Chapter 39: General Hood's northward march; Sherman in pursuit; battle of Allatoona
During our stay at Atlanta
one very important work was accomplished besides the reviewing of the two armies for what General Sherman
called “the next move.”
It was the exchange of prisoners.
That good work went bravely on, owing to the friendly relations between the detachments that both armies sent to the neutral ground.
Between 2,000 and 3,000 poor fellows were saved from spending months in either Northern or Southern prisons.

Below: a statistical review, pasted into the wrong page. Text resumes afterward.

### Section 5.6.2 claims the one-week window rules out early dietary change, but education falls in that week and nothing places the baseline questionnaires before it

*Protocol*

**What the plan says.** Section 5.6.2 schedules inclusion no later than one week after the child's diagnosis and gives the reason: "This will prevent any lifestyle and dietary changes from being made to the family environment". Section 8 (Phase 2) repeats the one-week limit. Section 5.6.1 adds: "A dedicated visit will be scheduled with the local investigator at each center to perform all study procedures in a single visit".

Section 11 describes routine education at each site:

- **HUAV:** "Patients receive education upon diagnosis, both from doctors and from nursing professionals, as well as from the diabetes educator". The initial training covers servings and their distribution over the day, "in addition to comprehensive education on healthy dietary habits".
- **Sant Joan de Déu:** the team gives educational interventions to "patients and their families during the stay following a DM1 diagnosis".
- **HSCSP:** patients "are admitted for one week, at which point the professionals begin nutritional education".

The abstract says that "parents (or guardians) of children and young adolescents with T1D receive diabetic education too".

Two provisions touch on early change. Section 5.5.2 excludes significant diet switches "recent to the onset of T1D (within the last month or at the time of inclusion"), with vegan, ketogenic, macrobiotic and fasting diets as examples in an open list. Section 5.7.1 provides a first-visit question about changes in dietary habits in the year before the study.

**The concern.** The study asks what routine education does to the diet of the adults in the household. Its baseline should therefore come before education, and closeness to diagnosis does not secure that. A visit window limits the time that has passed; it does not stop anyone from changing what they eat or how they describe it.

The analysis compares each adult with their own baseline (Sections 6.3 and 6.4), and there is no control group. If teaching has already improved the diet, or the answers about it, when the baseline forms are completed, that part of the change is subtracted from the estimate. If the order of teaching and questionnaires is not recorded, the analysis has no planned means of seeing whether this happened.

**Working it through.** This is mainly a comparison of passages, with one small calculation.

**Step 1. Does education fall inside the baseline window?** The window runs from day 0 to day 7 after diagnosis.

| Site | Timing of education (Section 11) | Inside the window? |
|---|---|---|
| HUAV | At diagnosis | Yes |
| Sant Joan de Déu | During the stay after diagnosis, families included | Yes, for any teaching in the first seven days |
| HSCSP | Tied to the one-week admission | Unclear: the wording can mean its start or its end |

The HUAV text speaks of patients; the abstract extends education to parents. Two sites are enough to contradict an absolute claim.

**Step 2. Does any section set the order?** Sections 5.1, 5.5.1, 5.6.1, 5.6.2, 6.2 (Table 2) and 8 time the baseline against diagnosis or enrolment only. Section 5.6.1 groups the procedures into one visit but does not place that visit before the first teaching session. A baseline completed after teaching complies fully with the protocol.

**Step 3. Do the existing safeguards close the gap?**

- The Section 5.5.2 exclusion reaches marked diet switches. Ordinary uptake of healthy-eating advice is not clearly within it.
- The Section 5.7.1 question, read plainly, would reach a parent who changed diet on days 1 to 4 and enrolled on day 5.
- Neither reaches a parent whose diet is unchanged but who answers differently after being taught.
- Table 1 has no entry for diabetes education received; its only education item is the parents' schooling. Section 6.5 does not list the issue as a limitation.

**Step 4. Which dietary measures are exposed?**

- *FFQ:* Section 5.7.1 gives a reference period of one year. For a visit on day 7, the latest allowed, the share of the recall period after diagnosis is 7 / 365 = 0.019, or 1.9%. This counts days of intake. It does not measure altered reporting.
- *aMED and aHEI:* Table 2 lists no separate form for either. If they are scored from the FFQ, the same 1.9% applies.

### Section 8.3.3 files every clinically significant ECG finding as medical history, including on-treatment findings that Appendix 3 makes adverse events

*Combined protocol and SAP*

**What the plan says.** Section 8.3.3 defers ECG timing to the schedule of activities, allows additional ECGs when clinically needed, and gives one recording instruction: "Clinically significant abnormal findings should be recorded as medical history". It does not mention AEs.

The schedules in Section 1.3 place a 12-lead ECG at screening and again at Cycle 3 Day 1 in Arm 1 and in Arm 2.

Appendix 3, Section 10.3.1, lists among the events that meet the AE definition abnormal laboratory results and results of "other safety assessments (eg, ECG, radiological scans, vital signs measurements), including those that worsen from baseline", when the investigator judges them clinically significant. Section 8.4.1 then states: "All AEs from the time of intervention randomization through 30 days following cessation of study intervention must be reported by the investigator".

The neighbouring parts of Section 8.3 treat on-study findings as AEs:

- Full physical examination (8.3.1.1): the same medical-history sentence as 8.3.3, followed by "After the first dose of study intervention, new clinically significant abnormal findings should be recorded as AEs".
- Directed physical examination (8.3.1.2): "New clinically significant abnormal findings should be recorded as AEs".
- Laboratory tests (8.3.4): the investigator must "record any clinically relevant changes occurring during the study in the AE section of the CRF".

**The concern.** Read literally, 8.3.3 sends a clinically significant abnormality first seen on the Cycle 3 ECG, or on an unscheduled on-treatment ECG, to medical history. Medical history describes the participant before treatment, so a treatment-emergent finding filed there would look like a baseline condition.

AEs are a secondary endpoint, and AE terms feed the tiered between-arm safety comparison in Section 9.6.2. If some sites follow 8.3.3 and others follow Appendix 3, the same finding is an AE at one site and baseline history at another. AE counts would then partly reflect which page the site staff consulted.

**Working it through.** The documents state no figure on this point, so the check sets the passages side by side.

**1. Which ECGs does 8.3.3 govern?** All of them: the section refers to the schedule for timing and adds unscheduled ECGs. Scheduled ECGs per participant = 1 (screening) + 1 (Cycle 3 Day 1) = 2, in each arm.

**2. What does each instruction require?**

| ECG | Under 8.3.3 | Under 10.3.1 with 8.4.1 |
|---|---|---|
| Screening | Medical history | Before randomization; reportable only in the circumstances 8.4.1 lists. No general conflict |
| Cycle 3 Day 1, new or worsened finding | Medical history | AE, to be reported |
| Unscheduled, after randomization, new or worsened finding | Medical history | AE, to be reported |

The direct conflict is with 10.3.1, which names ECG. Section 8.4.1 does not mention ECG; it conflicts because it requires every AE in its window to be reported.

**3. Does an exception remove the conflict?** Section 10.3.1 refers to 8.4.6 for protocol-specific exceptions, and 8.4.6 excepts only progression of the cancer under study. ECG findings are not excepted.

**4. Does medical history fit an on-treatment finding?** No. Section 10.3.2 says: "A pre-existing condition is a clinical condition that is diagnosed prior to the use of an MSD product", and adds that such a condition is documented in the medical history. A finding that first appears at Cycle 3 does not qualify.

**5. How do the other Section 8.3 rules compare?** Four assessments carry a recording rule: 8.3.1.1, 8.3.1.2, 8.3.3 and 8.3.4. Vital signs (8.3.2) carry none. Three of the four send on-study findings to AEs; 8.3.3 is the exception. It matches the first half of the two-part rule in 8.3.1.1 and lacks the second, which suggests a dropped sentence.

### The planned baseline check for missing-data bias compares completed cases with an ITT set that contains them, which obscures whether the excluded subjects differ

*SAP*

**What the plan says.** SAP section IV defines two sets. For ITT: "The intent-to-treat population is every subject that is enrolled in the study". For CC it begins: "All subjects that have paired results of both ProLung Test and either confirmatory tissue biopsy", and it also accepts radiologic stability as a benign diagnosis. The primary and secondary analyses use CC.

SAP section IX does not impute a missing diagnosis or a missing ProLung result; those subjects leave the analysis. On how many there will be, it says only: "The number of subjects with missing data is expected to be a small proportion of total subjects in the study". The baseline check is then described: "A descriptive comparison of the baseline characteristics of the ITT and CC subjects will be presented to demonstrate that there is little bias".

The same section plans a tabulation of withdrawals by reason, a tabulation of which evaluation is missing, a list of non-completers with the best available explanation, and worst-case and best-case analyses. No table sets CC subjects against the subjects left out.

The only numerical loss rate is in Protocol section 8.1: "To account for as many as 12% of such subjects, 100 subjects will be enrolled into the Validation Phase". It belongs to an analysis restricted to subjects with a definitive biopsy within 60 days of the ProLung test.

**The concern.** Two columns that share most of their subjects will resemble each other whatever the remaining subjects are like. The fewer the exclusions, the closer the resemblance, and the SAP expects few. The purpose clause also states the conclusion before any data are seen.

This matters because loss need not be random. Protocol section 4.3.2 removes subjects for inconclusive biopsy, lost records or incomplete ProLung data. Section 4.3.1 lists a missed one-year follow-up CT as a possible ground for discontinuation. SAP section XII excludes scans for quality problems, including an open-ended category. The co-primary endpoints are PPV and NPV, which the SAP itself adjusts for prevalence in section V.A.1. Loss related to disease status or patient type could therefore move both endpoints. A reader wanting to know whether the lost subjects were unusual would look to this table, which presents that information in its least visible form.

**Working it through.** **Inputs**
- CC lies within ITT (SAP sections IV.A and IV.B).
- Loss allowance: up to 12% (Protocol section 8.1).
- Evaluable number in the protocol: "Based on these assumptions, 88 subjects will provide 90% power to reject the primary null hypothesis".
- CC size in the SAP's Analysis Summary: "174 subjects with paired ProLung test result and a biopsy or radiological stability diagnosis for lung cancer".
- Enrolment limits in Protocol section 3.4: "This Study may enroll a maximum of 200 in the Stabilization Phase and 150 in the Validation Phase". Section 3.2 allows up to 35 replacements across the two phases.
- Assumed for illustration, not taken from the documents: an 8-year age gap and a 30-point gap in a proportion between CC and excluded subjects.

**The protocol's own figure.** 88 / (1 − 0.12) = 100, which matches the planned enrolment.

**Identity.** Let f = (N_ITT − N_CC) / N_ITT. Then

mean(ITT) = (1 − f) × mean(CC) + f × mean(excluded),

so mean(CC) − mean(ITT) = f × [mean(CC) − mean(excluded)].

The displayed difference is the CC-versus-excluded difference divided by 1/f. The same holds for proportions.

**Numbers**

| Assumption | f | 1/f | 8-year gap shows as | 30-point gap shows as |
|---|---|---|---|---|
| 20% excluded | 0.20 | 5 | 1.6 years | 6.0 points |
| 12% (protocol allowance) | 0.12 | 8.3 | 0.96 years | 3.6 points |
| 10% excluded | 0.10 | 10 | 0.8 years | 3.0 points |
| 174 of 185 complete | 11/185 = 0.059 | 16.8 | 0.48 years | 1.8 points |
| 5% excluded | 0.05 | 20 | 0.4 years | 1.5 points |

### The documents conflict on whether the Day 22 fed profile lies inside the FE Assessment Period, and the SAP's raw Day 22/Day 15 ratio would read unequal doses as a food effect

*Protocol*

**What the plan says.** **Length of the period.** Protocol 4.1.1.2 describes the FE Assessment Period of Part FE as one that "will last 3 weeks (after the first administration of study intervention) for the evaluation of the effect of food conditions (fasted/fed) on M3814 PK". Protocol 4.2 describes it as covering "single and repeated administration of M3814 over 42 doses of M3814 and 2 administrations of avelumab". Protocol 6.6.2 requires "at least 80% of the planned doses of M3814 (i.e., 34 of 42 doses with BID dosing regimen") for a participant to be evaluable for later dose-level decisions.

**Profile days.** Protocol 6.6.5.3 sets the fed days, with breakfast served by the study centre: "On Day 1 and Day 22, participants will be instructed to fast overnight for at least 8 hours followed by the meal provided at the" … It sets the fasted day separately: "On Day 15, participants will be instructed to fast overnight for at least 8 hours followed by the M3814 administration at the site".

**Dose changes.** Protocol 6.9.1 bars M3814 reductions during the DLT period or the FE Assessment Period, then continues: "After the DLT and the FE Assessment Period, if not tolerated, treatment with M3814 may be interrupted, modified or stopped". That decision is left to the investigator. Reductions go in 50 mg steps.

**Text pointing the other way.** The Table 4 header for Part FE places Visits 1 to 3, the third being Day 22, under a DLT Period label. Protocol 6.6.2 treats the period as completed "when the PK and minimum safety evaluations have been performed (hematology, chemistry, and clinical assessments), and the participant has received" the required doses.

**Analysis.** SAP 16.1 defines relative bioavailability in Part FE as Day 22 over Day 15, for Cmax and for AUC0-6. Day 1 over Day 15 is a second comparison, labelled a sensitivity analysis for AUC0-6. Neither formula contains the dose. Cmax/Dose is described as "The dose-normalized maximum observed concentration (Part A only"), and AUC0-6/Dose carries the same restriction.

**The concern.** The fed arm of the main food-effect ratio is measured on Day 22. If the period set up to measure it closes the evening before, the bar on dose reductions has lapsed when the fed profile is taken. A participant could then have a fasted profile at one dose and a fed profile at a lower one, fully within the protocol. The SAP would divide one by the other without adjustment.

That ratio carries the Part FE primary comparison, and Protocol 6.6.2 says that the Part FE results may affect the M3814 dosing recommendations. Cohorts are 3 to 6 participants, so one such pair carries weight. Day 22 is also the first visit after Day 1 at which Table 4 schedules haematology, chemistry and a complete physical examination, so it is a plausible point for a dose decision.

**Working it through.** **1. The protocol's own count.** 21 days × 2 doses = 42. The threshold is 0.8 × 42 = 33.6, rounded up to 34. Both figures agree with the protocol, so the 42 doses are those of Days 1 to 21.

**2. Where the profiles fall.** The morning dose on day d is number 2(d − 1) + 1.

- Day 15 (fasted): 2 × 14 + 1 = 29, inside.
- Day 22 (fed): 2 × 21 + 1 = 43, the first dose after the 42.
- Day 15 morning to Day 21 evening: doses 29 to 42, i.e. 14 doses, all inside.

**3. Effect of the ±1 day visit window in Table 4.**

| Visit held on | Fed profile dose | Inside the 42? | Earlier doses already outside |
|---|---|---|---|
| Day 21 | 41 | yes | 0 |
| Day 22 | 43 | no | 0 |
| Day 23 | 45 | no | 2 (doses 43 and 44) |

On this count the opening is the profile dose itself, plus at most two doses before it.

The prison life during our war, particularly at Libby
and at Andersonville
, was the most afflicting and the hardest for men who suffered it and lived to forget or forgive.
It always gratified us beyond measure when we could make early exchanges of our men before they were weakened or disabled by the sufferings to which they were almost uniformly subjected.
It was always a very sore and perplexing thing to all army commanders in the field to deal with the subject of exchanges.
If we should accept all the apologies of Mr. Davis
, and the other Confederate officials as literally true, viz., that the neighborhood of the worst prisons were greatly impoverished by the operations of the war; that prisoners came in in floods, so that it was difficult to provide for them